Editorial Roundup: Nebraska

Lincoln Journal-Star. August 10, 2022.

Editorial: Grants provided a lift to economy by funding child care

The pandemic showed us how vital child care is to our economy.

Without reliable and proven child care, many people -- most of them women -- were forced to leave the workforce, creating employment challenges that continue to torment business owners everywhere.

Nebraska continues to overcome the havoc of the last two years, but imagine how bad it might have been were it not for grants that kept many of the state’s child care providers afloat.

Federal pandemic relief funds delivered Nebraska child care providers a $98 million lifeline over the past nine months, according to state officials.

Reports from the Department of Health and Human Services show that 2,269 providers — or 80% of all licensed child care centers, family child care homes and preschools — have gotten help through the Child Care Stabilization Grant program since October, the Omaha World-Herald reported last week.

The funding has been critical in supporting a key part of the state’s economy, while also keeping quality child care available for children and working parents.

A key in gauging the success of any program is determining the number of people who have benefitted from it. There are few programs that have a better participation rate or more positive outcomes.

“The successful grant cycles impacted the statewide provider network and brought stability and reliability to a vital industry in Nebraska,” said Stephanie Beasley, children and family services director for the Department of Health and Human Services.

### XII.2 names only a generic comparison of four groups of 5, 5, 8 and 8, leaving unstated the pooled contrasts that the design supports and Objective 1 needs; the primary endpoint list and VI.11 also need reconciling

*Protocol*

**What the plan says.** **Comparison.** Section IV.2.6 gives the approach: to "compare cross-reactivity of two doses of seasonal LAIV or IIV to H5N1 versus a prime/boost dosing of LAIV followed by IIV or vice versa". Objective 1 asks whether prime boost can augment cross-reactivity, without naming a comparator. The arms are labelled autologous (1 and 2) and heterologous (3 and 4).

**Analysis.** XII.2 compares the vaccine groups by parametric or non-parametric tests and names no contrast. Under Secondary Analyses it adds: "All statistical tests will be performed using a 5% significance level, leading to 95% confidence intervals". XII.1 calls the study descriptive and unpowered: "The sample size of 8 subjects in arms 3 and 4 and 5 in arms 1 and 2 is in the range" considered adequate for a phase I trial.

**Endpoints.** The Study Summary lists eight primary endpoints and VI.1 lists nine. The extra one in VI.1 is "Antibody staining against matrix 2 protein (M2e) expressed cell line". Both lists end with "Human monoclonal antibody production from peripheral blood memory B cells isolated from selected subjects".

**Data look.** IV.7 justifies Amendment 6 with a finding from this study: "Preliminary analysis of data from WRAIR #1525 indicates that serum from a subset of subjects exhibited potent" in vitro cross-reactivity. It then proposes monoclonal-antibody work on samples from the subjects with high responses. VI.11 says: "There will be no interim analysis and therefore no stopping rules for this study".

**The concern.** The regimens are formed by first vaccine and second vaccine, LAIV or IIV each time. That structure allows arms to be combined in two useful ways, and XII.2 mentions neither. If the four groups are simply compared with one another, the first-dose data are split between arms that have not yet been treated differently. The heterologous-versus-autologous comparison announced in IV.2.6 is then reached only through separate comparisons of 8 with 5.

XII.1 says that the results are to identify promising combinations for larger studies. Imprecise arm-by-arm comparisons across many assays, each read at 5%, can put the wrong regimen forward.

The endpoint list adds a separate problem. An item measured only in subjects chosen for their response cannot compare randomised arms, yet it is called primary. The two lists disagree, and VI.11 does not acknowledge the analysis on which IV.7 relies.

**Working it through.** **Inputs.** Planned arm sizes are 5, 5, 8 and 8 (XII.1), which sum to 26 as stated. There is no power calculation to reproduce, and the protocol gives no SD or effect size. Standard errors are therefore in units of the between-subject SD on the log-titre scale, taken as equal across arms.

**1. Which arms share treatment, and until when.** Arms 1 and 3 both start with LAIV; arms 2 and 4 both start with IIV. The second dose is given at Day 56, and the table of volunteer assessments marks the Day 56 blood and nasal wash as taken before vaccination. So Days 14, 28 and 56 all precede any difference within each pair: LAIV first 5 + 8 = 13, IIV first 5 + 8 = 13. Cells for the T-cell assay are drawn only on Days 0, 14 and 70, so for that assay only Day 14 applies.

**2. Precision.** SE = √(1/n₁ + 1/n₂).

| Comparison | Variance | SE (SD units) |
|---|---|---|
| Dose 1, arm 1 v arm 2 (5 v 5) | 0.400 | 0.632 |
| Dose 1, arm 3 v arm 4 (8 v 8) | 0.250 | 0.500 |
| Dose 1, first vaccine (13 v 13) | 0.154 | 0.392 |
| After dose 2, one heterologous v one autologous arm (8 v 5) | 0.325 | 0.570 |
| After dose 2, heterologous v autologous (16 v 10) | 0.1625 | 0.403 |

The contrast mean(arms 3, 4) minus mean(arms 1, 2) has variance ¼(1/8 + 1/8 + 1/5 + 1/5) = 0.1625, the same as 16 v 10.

HHS deserves a tip of the hat for establishing the grant program with Nebraska’s share of the $24 billion in federal child care relief dollars provided through the American Rescue Plan Act.

State officials awarded a total of $104 million in two rounds of grants, with the bulk of the money already disbursed. The last $6 million is set to be disbursed to second-round recipients in September.

More funding is still needed because Nebraska’s child care providers continue to struggle. With a shortage of workers, wages have soared making it difficult for providers to continue offering safe and affordable services to families.

It’s a pain that isn’t unique to Nebraska. Nationally, the pandemic exacerbated the shortage of reliable and affordable child care, which in turn has restricted the growth of the broader economy.

However, it might hurt more in the Cornhusker State, where pre-pandemic figures showed that more than 76% of Nebraska children under age 6 lived in homes where all adults worked, which is higher than the national average of 68%.

Ensuring that child care remains a priority is essential to this state’s economic future. While we hope that federal funding will continue, it needs to be a priority for state lawmakers, too.

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